About Tadashi Yoshimura’s maternity clinic where he practice “natural births” deep in the forest of Okazaki (Japan).
The Japan Times wrote:
The pain of childbirth, Genesis says, is God’s punishment for the original sin of womankind — if only Eve hadn’t given Adam that apple! But in Japan, traditionalists contend, it’s to be embraced, not lamented, since the deeper the agony, the deeper the motherly love. So hold the epidurals, please, we’re Japanese.
I don’t subscribe to either view, but as someone who has gone through the whole pregnancy-to-birth process twice as a father — that is, as a supporting player rather than the lead — I understand its huge significance, as well as its vast variations and sheer arbitrariness. Expectant mothers in Japan, where the infant mortality rate is one of the lowest in the world, seemingly have little to fear. But as two new documentaries show, anxieties can still be overwhelming, choices difficult and outcomes hard to cope with — or accept.
Naomi Kawase’s “Genpin” focuses on Tadashi Yoshimura, a guru of the natural childbirth movement, who has attended nearly 20,000 births since first opening his clinic in Okazaki, Aichi Prefecture in 1961. White-bearded, grandfatherly and sagely, Yoshimura presides over a thatched retreat in the woods where pregnant women do traditional chores (split firewood, polish floors), eat healthy traditional foods and otherwise return to the simpler lives of their rural forebears.
This may sound New Age-y and even cultish, but as Kawase reveals in interviews with Yoshimura and his patients, as well as in footage taken at the retreat and clinic, he is no back-to-the- Edo quack. His patients receive the usual checkups with the usual modern medical equipment and, if they have conditions that make natural childbirth risky, are referred to a nearby hospital. Yoshimura also presides over group meetings with parents-to-be, in which he listens attentively to their concerns and provides salty, tough-love advice (“Without a positive attitude, you can’t have a good delivery”).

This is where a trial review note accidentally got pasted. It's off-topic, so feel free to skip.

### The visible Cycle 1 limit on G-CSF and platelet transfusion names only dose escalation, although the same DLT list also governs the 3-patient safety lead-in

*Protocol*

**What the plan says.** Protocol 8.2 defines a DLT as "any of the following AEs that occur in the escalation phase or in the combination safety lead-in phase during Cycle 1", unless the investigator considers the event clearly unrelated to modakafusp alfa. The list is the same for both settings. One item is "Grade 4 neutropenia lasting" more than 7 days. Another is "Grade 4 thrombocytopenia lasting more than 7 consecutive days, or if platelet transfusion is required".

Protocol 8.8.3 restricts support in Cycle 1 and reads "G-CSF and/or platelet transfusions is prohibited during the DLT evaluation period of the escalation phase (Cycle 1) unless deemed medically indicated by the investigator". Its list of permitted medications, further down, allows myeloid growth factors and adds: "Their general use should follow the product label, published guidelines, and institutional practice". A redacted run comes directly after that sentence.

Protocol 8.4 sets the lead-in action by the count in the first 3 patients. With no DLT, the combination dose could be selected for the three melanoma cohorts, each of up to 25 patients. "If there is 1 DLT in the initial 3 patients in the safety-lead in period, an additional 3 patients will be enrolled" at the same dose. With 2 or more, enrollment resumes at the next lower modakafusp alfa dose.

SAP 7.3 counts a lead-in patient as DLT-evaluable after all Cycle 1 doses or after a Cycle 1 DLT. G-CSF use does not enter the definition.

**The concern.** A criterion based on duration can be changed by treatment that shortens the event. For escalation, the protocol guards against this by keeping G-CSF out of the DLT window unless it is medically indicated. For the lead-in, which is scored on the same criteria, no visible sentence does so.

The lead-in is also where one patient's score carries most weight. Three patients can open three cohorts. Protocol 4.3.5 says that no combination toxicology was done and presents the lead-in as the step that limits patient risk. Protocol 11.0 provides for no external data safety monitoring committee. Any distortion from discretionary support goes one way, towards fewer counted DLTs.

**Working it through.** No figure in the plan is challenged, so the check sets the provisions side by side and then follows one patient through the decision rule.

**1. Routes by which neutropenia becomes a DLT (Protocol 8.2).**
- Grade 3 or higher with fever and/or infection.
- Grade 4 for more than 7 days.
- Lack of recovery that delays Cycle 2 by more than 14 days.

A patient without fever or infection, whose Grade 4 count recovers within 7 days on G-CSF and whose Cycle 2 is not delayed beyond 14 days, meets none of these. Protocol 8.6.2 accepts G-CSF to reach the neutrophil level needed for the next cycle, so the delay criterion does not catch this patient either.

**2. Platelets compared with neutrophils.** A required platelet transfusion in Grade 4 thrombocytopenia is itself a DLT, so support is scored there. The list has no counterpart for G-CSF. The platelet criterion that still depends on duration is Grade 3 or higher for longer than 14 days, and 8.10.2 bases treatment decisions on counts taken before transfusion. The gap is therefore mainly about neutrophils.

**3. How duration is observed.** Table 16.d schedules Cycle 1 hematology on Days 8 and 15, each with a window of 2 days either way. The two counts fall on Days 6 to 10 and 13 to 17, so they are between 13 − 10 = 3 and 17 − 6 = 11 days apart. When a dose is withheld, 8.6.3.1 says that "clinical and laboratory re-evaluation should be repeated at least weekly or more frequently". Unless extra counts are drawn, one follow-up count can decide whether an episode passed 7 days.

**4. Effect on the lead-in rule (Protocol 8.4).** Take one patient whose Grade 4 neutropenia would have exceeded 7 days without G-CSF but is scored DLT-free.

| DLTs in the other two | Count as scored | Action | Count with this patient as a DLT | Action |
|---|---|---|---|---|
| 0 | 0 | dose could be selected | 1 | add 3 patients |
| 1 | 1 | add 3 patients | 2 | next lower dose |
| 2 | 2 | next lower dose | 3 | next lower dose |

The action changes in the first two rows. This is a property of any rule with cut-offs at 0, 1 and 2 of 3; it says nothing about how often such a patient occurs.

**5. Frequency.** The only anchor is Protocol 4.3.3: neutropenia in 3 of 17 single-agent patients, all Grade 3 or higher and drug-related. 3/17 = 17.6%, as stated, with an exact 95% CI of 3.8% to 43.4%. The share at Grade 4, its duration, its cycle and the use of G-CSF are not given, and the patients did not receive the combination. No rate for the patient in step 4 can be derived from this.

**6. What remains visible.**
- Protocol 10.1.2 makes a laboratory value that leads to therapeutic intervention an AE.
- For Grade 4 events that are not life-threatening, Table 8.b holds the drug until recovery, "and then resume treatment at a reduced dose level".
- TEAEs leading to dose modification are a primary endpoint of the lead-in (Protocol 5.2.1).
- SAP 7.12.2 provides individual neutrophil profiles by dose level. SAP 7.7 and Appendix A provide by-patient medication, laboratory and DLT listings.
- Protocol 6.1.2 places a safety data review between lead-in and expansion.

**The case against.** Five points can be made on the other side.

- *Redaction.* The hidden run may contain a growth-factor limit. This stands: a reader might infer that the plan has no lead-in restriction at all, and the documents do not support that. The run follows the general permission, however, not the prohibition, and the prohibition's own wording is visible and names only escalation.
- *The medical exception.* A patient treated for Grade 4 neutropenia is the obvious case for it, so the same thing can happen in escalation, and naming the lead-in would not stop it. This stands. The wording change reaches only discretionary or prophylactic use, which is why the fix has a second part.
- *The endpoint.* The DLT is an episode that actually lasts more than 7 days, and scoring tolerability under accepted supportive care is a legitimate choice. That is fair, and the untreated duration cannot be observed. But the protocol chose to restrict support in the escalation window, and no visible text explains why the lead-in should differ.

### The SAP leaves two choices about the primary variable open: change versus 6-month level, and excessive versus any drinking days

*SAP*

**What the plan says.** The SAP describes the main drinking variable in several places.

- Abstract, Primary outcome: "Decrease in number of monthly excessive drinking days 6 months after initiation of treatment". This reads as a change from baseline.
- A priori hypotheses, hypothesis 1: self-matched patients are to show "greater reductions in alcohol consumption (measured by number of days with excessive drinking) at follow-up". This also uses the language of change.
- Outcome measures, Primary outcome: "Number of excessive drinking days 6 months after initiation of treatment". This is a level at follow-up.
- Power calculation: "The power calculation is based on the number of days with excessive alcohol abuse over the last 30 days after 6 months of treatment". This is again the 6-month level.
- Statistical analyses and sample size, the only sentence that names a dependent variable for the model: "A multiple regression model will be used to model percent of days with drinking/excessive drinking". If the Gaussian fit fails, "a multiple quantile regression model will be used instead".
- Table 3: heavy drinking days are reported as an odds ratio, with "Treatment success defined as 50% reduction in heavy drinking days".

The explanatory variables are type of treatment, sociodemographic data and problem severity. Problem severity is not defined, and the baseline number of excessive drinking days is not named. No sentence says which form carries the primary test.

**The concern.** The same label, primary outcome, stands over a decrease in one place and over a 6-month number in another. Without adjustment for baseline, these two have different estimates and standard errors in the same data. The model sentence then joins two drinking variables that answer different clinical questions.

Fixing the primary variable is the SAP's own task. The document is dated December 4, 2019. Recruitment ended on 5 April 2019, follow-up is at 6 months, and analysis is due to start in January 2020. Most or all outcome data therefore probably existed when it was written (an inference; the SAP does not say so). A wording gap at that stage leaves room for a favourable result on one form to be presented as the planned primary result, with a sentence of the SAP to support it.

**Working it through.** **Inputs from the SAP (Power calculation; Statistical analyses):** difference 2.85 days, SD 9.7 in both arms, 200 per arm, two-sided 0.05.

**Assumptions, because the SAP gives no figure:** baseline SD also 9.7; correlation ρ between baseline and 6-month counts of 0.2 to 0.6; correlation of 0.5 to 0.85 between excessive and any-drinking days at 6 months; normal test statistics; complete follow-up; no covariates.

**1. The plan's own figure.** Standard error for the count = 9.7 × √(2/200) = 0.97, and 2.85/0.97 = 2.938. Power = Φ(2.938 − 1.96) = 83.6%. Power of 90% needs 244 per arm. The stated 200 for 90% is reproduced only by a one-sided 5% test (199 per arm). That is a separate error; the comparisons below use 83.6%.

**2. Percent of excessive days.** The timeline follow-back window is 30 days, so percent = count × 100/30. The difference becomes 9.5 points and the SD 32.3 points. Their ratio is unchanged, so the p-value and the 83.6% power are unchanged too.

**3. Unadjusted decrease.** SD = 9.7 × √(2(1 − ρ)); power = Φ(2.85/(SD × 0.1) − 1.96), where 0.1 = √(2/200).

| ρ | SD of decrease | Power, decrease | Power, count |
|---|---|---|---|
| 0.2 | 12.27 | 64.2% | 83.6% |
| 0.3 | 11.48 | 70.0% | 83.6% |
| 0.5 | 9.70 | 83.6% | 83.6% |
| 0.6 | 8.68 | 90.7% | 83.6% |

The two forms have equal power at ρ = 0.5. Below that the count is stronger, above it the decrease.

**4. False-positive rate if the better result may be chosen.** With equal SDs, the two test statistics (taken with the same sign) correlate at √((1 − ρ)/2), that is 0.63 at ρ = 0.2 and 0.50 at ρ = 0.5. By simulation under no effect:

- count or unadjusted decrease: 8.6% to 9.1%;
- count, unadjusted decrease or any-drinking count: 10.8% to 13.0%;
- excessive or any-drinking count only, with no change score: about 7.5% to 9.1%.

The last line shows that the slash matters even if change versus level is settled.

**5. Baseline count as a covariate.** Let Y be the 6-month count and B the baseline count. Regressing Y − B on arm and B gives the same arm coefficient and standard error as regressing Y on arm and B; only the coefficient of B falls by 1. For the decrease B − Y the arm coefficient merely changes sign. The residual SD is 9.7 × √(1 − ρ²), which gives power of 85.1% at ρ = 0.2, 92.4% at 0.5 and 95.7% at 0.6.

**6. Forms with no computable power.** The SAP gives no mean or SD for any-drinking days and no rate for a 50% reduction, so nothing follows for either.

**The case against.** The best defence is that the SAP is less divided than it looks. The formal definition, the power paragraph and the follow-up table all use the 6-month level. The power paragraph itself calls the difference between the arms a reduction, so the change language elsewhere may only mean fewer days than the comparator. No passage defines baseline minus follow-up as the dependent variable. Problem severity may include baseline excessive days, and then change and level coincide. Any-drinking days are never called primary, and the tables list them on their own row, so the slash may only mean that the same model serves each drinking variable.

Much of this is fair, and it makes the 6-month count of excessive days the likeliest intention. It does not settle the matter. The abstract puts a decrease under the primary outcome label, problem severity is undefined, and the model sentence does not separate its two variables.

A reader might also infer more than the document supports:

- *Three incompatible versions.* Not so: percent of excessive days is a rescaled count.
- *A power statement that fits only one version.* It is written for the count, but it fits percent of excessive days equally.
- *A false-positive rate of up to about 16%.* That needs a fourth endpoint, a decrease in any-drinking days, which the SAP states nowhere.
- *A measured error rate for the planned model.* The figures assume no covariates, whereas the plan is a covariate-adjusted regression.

But the women who go the whole route with him, culminating in a candlelit delivery in the retreat, are glowing in their praise. Also, Kawase, who has won many awards for her documentary and fiction films, including a Cannes Grand Prix for her 2007 drama “Mogari no Mori” (“The Mourning Forest”), not only captures the retreat’s rustic beauty with a sure, delicate touch, but achieves a rare intimacy with her subjects, who reveal themselves beyond the usual limits of the talking-head Q&A. “Listening to people whose baby has died is really hard,” Yoshimura confesses. “How do you face something like that? There’s no clear answer.”
1.59GB | 1 h 30 min | 1016×572 | mkv